Not having much made it easy for me to give back. I love to watch other’s happiness.

How did you get involved with children’s fitness and diabetes research?

I was brought to the diabetes program for my tribe by a past tribal leader who wanted to use my boxing to promote health and wellness for Indian people.

What moved you to take this passion out into the world?

Being a Native American athlete, I had no solid Indian athletes to look to for guidance, or as role models. I was a young athlete with no Native American heroes, except the best one ever. A Comanche full blood named Otis Tahdooahnippah… my father.

When you speak, do you address all people or primarily focus on indigenous peoples?

I focus on all people. We are battling health and wellness together.

What is your proudest moment?

My proudest moment would have to be when I became a father. I love all my kids the same but that was the day that changed a wild Indian Boy and his future path.

Your biggest disappointment?

It would be the first and only loss to Delvin Rodriguez on ESPN. In all my visions, I won that fight. Not lost. So that was a nightmare I never had, but actually lived. It created a lot of doubt, but I am still coming.

How do you balance boxing, family and motivational speaking?

Teamwork. My wife. My job. My people. We all make it work together.

Can you share a story?

In my tribe, we have belief in the supernatural. One is the nunnipede. It means little people. They say there are two kinds. The good and the bad. They follow their likes. The good with the good. The bad with the bad. One time my cousin was outside our old church playing. He was the only kid there but when he came in from church he told my grandma he was having so much fun with the other Indian kids outside. My grandma asked who were they and he didn’t know their names but they wore old clothes. My grandma then looked outside and saw four little Indian kids dancing and playing outside under a yard light. She went outside but they left and ran to the creek. They were nunnipedes playing with my cousin. Little people.

Who has given you the support to expand beyond the box?


What are your goals?

Victory on television so I can bring honor to Indian people. Keep on coming.

Is it as satisfying reaching a crowd with words as it is when you’re in the ring?

In the ring is battle. There is a winner and loser. Losing isn’t satisfying. Being a spokesperson is most definitely easier, but winning the battle is what I love.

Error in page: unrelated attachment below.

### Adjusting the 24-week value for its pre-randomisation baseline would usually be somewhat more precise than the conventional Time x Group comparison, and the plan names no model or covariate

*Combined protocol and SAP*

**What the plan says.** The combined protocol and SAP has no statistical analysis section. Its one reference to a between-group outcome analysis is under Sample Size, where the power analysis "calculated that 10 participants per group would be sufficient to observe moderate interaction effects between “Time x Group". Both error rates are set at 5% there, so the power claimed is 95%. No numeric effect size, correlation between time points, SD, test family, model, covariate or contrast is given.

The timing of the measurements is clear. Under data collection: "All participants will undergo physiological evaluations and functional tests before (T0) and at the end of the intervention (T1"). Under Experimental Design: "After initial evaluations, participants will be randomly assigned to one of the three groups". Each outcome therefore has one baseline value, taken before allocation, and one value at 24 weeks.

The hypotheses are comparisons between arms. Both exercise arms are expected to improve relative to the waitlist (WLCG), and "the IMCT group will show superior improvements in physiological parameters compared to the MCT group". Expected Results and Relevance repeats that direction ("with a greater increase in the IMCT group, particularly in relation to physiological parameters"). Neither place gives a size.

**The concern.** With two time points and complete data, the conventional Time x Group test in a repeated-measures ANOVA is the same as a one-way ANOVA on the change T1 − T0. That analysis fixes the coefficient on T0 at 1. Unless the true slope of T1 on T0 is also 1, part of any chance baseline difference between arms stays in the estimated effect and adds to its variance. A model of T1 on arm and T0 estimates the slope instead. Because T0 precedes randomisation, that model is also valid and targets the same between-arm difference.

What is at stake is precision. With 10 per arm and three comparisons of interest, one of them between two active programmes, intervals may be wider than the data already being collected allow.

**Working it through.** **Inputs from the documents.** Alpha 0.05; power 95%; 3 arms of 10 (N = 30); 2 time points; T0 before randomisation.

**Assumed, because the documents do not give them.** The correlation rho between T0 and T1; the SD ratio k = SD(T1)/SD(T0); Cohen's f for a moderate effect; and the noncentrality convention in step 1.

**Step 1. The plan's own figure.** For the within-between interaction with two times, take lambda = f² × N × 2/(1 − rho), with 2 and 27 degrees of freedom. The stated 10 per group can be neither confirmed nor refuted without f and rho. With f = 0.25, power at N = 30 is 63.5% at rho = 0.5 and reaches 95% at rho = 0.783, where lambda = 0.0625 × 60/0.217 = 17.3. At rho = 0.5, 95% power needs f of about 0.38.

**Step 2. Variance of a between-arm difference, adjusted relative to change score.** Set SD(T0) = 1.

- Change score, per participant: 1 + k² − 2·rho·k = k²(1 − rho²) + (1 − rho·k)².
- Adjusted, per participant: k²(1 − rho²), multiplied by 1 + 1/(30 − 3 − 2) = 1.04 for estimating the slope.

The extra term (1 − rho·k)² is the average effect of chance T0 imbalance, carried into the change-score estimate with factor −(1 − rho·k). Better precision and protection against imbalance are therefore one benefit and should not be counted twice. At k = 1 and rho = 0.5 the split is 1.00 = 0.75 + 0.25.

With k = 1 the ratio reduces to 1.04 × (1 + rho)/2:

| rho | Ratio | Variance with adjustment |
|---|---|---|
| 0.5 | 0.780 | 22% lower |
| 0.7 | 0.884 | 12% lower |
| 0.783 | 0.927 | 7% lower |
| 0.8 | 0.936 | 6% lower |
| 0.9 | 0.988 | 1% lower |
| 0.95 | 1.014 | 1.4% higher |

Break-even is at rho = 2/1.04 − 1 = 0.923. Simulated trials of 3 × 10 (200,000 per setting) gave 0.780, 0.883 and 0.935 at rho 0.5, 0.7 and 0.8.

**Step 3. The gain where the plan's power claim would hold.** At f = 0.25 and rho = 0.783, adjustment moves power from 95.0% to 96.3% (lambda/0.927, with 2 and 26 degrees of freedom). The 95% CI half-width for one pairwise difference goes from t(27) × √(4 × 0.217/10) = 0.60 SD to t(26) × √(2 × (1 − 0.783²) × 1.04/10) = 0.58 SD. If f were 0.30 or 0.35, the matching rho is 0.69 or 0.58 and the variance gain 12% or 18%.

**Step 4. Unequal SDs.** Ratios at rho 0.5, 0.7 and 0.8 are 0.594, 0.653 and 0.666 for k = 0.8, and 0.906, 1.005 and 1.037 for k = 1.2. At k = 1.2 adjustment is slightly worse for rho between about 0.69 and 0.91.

What would you like people to know about you?

Know that I’m just another poor Indian kid dreaming. Wishing on a star. But that I’m hungry and I’m chasing my dreams and visions. I love my family and my people. This is why I fight. For my people.

What would you like to leave behind?

I want to leave behind that warrior that fought and fought when everyone doubted him. The one who said he was going to win and won. A modern-day warrior like Crazy Horse. Geronimo. Quanah Parker. And now the one they call Comanche Boy.

Outside the Ring: David Berlin
Outside the Ring: Sam Hadfield
Outside the Ring: Steve Farhood
Outside the Ring: Kathy Duva
Outside the Ring: Comanche Boy
Outside the Ring: Margaret Goodman
Outside the Ring: Allen Furst
Outside the Ring: Lonnie and Muhammad Ali
Outside the Ring: Bruce Silverglade

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  1. peter 02:31pm, 07/29/2014

    Again—I like the “out-of-the-box” questions in this article. It’s refreshing.

  2. Irish Frankie Crawford Beat Saijo aka Gimpel 01:48pm, 07/29/2014

    Jill Diamond-Thanks for this excellent interview…..nice to see that he didn’t let Delvin destroy his dream….if it’s any consolation Rodriguez always seemed to be the type of fighter that for whatever reason seemed to try harder against certain fighters i.e. Pawel and Comanche Boy…. add to that he is a very nasty, hurtful puncher…..the fact that Cotto obliterated a deer in the headlights that night has no bearing on George’s progress or situation.